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US says Iran blast reports not credible
by Staff Writers
Washington (AFP) Jan 28, 2013

Russia fumes at 'childish' debate over Iran venue
Moscow (AFP) Jan 28, 2013 - Russia on Monday accused world powers and Iran of behaving like capricious children as they delay holding new nuclear crisis talks because of disagreements about where these should be held.

"We are ready to meet anywhere and as soon as possible. We think that the essence of our talks is far more important than any morale boost a particular city may give," Foreign Minister Sergei Lavrov told reporters.

"We hope that common sense will prevail and we stop behaving like capricious little children," he added.

Iran blamed world powers on Saturday as it officially confirmed that the talks would be moved from January to February to an as-yet unspecified location.

The so-called "P5+1" -- the five permanent UN Security Council members and Germany -- and Iran have met three times without a breakthrough in the past 10 months.

Israel and much of the West suspect Iran is trying to develop atomic weapons under the guise of its nuclear energy programme. Tehran denies the charge.

Moscow hosted the last top-level meetings in June has recently expressed repeated frustrations over the delays.

Lavrov said he found the dispute over location "completely unacceptable."

Some diplomats had earlier said the talks might be held for the second time in Istanbul.

Iran has preferred a neutral venue or a country more sympathetic to its position rather that a Western capital in which it could also come under pressure from the local press.

The idea of holding the meeting meeting in the Kazakh capital Astana has also been floated while Western officials have also mentioned the idea of Geneva talks.

The White House on Monday dismissed reports of an underground explosion at Iran's Fordo atomic plant and also accused the Islamic Republic of adopting delaying tactics on nuclear talks.

Iran had previously condemned reports in sectors of the US and Israeli media about the alleged blast as "western propaganda" designed to influence the outcome of its stalled nuclear dialogue with Western powers.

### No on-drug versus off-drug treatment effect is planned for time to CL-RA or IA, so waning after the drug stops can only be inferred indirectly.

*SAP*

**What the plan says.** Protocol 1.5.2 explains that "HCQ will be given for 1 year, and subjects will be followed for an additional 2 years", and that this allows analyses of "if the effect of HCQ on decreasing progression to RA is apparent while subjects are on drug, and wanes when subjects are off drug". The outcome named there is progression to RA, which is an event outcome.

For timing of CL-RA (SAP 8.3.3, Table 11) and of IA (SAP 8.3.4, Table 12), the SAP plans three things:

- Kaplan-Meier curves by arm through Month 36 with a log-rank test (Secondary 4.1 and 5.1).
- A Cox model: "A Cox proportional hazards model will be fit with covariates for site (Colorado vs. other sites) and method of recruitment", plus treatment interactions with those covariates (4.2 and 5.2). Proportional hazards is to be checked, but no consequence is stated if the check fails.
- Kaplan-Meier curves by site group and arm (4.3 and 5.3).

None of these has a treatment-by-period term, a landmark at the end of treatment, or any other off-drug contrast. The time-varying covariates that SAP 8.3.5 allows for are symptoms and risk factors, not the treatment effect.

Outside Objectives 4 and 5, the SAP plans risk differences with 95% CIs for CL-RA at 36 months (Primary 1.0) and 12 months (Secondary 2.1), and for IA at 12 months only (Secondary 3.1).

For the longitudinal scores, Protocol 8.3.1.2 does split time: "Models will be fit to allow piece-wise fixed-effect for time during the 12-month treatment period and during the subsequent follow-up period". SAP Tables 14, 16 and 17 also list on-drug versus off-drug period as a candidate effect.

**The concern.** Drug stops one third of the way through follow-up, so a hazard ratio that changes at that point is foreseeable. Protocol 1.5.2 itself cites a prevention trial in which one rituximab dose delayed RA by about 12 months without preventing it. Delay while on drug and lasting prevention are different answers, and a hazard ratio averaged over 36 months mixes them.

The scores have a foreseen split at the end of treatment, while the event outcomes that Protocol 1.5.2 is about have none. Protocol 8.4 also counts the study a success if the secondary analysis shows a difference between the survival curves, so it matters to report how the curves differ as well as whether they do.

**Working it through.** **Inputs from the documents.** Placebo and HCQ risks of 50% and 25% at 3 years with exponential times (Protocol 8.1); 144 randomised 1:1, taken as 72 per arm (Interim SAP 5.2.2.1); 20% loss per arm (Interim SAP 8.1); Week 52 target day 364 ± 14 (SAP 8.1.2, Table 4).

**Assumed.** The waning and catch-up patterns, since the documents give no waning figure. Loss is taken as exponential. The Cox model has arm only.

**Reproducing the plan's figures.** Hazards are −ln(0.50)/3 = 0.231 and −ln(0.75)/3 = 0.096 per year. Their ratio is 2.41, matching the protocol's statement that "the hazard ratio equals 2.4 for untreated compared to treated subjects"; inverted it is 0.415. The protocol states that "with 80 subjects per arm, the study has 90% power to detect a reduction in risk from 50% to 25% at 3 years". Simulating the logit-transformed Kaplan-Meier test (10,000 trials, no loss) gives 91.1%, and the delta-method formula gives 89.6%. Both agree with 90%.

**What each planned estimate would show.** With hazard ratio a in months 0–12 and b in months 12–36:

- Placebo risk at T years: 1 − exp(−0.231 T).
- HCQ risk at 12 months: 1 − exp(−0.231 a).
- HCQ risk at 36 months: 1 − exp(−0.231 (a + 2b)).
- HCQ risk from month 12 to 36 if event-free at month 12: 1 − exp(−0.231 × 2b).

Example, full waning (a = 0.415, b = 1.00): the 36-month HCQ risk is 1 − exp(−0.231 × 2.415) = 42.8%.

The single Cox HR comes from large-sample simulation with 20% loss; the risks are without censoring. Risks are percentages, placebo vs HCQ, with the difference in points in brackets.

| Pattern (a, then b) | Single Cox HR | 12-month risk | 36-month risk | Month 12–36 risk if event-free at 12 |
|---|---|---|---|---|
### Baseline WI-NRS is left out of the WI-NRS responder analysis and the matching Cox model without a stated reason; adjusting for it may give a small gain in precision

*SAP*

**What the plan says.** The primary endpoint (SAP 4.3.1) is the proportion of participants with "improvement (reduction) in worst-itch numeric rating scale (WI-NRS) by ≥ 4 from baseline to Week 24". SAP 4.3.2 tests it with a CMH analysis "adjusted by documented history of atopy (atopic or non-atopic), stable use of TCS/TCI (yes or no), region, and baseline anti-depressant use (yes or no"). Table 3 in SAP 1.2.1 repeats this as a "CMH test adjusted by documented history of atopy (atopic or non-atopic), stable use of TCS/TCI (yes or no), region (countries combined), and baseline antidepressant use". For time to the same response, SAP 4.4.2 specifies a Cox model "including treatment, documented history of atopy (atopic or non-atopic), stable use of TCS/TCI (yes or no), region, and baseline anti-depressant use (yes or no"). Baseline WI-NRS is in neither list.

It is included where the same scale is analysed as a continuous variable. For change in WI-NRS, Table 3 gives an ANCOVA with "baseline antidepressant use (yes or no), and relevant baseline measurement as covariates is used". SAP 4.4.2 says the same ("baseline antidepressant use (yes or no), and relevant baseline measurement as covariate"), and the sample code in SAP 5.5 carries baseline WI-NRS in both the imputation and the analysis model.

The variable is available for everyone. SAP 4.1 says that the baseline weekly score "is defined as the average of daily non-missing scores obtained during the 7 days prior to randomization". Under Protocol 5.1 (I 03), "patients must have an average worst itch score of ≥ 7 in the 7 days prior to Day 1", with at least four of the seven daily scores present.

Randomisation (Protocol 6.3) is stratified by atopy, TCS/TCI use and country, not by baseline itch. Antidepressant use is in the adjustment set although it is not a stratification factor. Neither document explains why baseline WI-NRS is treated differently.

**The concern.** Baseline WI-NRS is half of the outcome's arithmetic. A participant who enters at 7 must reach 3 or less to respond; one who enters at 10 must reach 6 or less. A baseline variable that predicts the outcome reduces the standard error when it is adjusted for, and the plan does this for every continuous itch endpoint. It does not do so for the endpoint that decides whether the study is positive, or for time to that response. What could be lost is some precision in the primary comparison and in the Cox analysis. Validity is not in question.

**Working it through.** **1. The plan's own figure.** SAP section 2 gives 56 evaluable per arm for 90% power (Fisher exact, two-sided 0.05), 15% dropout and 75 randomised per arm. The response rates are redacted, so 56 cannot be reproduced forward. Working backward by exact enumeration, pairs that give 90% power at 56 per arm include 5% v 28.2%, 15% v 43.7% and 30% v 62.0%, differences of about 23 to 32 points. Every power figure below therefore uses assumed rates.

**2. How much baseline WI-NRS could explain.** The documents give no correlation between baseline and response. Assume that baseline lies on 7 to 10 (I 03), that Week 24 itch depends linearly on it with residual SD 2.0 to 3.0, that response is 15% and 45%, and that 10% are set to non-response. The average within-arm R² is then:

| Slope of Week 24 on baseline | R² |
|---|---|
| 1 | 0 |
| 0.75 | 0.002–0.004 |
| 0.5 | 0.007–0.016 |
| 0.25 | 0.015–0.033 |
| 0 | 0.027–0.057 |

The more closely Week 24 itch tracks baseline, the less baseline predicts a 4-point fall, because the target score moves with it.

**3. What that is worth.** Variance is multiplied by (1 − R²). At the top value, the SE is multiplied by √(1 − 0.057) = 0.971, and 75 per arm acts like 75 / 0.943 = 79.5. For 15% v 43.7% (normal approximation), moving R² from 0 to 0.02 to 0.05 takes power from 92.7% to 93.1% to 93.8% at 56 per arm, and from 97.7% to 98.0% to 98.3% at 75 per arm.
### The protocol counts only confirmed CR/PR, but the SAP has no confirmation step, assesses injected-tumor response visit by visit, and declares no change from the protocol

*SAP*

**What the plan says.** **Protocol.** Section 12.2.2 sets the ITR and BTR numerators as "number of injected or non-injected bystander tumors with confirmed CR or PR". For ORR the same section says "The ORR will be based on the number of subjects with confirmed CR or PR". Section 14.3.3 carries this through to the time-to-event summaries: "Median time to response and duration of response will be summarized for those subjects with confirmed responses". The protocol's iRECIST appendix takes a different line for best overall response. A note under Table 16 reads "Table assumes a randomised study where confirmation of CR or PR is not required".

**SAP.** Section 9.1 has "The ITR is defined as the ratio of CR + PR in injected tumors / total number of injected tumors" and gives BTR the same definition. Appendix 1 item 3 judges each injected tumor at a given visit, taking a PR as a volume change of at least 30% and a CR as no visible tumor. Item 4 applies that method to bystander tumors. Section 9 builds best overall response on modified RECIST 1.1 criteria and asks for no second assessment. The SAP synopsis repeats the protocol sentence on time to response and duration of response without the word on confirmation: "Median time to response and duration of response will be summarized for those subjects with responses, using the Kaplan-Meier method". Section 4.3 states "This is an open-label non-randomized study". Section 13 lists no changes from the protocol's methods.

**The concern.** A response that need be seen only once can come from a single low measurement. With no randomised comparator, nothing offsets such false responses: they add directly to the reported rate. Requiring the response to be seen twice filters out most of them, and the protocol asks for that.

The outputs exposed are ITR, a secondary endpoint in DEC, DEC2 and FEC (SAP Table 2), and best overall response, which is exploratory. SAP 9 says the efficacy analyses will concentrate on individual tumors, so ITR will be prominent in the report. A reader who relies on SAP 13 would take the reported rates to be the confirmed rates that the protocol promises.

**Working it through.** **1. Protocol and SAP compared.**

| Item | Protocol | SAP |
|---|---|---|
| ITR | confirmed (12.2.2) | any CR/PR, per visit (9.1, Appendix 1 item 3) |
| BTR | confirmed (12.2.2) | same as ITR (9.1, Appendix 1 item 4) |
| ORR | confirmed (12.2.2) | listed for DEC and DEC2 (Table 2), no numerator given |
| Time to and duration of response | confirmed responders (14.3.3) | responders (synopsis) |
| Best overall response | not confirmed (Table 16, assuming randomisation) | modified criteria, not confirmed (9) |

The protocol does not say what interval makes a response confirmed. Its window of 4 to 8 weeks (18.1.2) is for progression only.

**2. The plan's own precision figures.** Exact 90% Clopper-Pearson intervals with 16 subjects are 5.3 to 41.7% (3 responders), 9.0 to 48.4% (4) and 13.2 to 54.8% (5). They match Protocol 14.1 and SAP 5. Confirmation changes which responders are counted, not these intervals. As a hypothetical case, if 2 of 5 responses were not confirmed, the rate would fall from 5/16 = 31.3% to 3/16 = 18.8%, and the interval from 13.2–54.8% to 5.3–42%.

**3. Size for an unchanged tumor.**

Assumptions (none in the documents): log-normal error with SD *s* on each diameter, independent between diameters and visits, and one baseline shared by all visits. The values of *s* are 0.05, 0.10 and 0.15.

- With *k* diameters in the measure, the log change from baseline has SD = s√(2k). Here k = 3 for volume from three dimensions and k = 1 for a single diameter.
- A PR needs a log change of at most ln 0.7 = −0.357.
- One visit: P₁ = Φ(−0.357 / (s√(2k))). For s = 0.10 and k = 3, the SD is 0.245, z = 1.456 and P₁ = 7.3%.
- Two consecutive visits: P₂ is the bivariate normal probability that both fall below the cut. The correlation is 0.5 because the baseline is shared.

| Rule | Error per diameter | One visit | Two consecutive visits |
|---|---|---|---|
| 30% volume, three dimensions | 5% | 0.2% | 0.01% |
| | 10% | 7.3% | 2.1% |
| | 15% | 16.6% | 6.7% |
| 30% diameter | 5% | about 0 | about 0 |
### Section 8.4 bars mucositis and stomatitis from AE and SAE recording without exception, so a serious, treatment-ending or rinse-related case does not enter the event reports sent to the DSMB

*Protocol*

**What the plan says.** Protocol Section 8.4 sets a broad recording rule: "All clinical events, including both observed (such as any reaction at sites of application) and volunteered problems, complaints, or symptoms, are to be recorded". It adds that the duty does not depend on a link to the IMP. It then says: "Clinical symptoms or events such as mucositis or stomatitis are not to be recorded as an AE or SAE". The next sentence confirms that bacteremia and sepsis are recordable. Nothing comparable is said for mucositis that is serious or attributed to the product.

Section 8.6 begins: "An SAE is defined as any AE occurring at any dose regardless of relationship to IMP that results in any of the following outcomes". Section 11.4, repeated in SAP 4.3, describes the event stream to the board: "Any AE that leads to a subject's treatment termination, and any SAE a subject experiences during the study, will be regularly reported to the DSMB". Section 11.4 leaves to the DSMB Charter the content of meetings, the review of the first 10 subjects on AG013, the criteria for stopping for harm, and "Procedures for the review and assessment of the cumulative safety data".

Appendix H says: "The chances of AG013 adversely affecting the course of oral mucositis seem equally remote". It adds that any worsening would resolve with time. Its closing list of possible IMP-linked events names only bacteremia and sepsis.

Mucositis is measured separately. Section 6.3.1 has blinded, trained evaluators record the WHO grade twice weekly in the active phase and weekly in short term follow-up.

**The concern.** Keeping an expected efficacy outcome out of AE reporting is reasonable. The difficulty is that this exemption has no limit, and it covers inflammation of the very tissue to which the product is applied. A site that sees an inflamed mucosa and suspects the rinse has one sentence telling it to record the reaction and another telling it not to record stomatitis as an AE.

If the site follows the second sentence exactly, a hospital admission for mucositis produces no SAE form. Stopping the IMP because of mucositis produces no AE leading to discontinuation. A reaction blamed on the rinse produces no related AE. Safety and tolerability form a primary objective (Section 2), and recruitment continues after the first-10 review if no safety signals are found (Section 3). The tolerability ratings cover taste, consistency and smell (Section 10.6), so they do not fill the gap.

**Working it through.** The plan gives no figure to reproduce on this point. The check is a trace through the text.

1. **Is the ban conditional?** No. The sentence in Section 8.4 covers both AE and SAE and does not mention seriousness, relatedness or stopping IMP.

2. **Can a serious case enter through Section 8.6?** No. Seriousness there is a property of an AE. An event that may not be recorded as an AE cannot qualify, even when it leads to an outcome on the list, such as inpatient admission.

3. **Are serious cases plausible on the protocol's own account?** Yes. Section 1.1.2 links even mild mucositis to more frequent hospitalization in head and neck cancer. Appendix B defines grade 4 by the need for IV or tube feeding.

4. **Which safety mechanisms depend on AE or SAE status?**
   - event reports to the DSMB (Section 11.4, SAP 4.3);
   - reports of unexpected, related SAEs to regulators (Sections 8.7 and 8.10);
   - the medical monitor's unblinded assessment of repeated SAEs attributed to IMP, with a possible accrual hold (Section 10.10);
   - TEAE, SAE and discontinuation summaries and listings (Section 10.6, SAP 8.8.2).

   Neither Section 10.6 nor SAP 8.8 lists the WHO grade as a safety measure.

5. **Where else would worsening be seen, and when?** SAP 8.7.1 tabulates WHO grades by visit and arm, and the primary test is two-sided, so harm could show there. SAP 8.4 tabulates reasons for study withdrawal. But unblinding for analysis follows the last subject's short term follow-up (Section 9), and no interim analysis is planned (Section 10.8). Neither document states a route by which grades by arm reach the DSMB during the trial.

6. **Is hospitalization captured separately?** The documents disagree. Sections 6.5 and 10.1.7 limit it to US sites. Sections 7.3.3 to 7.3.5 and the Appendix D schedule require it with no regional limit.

"We have no information to confirm the allegations in that report, and we do not believe the report is credible," White House spokesman Jay Carney said.

The reports cited the conservative American news website WND, which reported that an explosion at the Fordo facility on January 21 had caused major damage and trapped workers.

Iran has several times accused Israel and the United States of taking action to sabotage its nuclear program, through assassinations of its scientists and unleashing computer malware against its facilities.

The Fordo site is dug into a mountain near the holy city of Qom, some 150 kilometers (90 miles) south of Tehran, to protect it against air strikes.

Iran says it has been targeted previously, and blamed an explosion that reportedly cut the power supply to Fordo on saboteurs.

The site, whose existence was revealed by major powers in 2009, began in late 2011 to enrich uranium to purities of 20 percent, a process at the heart of US and western concerns that Iran is trying to make a nuclear bomb.

The last round of Iran's talks with the so-called P5+1 -- the United States, Britain, China, France, Russia -- held June in Moscow ended with a stalemate, as did previous rounds.

The sides have failed to agree on a new stage of talks, blaming each other for uncertainty over a date and venue. The US side has said Iran was offered talks in Istanbul at the end of this month, but never confirmed.

"Iran, not for the first time, has been continually putting forward new conditions as a delaying tactic," Carney said.

"Negotiations about negotiations is a familiar tactic that only results in further isolation and more pressure on Iran."

State Department spokeswoman Victoria Nuland said the ball is in Iran's court after the US proposed "another set of dates and another range of venues in February."

She said the US had been extremely "open and flexible" but that Washington had to ensure the talks were held in "a venue that's not politicized."

"I don't think we're going to Tehran, for example," she added. Tehran and Washington have not had diplomatic relations since the storming of the US embassy in the Iranian capital in 1979 and the subsequent hostage crisis.


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